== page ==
Let’s be honest: relative humidity is probably not a term you have spent a whole lot of time pondering over the years… And for good measure (pun intended). Relative humidity, or just plain old humidity, is something we feel, not something we think about or calculate every time we walk out the door.
Relative humidity is actually a term that proves quite useful when monitoring the air quality of your home. When relative humidity levels overflow into excess, we feel the effects on our body and our home. When relative humidity levels drop off into oblivion, we also feel the effects on our body and we eventually observe the effects on our home.
So, what’s the hype about relative humidity? What exactly is it and how do you measure it?
Buckle up, and let’s talk humidity.
What is Relative Humidity?
If you have ever visited the deep south during the summer months or lounged on a beach chair in the tropics, you know humidity. That wet, sticky feeling from your head to your toes can leave scars on even the coolest of cucumbers.
You may also know the feeling of low humidity, though we often just call it “cold.” Remember last winter when you were bundled up in a parka jacket with a scarf wrapped 45 times around your neck like Randy from A Christmas Story? Your lips and nose were cracked, your face was numb, and no amount of body moisturizer felt sufficient for your knees and elbows. That, friend, is low humidity.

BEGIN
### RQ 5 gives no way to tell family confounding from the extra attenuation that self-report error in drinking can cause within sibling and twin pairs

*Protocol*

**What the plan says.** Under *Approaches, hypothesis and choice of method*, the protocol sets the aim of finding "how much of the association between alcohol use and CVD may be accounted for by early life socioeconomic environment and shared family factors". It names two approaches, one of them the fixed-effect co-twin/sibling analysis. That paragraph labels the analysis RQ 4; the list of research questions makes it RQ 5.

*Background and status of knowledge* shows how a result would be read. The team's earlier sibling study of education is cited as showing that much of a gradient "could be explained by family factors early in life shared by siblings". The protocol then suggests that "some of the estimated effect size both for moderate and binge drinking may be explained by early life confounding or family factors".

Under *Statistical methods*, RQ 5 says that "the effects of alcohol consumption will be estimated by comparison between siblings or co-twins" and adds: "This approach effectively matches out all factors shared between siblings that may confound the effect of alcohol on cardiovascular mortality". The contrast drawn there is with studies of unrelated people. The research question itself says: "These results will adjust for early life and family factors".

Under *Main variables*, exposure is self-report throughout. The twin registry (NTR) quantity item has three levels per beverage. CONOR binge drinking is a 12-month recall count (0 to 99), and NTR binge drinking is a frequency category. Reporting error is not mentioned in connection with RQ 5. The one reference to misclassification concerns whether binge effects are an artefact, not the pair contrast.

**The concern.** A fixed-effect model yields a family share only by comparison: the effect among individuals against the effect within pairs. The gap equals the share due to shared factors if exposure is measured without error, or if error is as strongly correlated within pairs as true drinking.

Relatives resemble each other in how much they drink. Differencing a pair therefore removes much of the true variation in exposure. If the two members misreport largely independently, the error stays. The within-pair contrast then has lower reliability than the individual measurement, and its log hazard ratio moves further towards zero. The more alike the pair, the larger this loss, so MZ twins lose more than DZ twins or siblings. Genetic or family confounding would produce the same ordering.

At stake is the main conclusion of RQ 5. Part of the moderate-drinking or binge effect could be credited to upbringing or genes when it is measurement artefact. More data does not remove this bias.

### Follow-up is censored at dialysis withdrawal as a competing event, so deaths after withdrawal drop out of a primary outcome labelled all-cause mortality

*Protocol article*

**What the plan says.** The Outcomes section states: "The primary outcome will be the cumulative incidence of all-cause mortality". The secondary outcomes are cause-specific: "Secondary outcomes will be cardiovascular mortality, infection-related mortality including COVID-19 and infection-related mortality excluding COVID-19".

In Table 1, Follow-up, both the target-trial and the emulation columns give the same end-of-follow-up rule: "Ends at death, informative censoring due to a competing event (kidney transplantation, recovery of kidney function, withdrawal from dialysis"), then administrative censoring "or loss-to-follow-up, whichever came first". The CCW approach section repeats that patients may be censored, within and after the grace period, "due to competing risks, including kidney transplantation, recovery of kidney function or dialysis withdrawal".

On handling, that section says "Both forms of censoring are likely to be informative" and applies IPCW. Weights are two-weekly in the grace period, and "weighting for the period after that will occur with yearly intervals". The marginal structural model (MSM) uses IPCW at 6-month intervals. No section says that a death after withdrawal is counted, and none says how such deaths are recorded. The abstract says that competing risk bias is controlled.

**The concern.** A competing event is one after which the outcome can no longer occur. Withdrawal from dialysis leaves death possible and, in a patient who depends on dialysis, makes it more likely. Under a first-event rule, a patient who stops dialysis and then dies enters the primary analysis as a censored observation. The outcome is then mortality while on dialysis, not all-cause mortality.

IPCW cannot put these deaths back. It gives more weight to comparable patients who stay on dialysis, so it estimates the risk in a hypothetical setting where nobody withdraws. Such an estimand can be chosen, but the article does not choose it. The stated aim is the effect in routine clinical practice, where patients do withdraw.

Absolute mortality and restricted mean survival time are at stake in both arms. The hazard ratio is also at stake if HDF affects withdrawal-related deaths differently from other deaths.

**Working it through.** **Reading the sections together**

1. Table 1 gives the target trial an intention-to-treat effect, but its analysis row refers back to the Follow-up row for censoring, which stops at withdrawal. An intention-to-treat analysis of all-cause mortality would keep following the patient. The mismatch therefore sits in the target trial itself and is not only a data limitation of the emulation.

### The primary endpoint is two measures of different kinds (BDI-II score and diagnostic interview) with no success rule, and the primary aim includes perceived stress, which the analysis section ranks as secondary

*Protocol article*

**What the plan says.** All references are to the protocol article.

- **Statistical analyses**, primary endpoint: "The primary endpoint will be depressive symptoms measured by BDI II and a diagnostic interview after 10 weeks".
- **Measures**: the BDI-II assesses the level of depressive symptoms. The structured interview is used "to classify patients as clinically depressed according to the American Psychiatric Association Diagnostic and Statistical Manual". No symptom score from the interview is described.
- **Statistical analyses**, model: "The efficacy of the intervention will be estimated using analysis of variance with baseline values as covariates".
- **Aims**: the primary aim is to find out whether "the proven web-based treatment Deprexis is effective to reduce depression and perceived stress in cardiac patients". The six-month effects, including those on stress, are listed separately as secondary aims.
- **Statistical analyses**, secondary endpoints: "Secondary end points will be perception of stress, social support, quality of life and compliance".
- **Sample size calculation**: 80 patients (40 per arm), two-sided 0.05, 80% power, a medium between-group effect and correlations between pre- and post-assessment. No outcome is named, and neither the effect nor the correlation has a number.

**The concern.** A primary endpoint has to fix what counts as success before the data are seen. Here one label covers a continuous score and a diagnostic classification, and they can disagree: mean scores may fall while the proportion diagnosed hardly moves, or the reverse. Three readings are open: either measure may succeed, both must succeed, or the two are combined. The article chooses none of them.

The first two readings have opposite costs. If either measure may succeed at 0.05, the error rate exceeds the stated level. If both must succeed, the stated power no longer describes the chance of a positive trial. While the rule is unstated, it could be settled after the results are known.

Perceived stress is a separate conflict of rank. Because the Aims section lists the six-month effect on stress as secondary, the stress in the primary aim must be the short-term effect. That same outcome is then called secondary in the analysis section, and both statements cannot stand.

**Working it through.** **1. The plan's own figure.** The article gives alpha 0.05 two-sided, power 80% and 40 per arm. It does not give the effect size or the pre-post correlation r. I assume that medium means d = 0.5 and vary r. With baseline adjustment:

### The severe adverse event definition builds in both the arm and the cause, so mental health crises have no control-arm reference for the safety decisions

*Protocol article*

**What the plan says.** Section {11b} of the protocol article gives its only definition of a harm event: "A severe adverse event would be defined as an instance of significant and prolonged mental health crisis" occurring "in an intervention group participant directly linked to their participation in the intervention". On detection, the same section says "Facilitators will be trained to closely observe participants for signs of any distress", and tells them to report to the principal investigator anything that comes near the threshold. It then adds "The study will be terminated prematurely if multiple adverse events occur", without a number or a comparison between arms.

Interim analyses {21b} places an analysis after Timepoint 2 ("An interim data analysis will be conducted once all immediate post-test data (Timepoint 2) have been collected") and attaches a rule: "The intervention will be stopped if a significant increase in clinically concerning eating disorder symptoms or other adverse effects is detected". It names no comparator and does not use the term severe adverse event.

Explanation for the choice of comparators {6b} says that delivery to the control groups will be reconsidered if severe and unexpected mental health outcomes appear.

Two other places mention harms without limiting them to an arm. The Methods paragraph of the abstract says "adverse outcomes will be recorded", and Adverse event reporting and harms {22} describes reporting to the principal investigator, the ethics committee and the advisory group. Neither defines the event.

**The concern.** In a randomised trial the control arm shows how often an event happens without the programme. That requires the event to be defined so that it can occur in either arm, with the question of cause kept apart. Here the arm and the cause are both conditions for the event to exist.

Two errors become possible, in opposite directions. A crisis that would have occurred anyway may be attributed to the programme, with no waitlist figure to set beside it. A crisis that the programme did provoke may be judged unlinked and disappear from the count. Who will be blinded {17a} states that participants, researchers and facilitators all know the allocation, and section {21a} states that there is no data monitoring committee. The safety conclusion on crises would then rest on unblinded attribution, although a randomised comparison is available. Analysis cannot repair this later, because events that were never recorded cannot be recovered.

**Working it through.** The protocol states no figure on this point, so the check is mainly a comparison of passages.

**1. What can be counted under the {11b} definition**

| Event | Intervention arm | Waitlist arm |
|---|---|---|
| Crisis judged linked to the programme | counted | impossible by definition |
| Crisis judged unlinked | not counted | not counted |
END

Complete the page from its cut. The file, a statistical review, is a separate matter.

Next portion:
There are two types of humidity: absolute humidity and relative humidity. In order to understand relative humidity, you first need to have a clear definition of absolute humidity.
Absolute humidity is the total amount of moisture in the air. According to The National Weather Service, absolute humidity measures “grams of water vapor per cubic meter volume of air.”
Relative humidity, on the other hand, takes temperature into account. Thus, relative humidity is a ratio of absolute humidity to the highest possible absolute humidity. The highest possible absolute humidity is dependent upon temperature; higher temperatures can hold more moisture than lower temperatures.
Using the NSIS as reference, if it is 80 degrees outside and the relative humidity is 0%, then it feels more like 73 degrees. Not bad, right? Add a bit of humidity into the mix and you might feel like you are sitting at the bottom of a volcano. At 80 degrees, with a relative humidity level of 100%, it actually feels like it is 90 degrees.
How to Find Relative Humidity
There are a few ways you can find relative humidity levels both outdoors and in your home.
To gauge the relative humidity levels outdoors is incredibly easy. If you have an iPhone, you can tap on the “Weather” app, which is powered by The Weather Channel. Each day, the application provides projected and actual humidity in terms of a relative humidity percentage. You can also view sunrise and sunset times, the chance of rain and wind speed if you’re into that sort of thing.
When measuring the relative humidity levels of your home, you can use a hygrometer or refer to your smart thermostat humidity reader.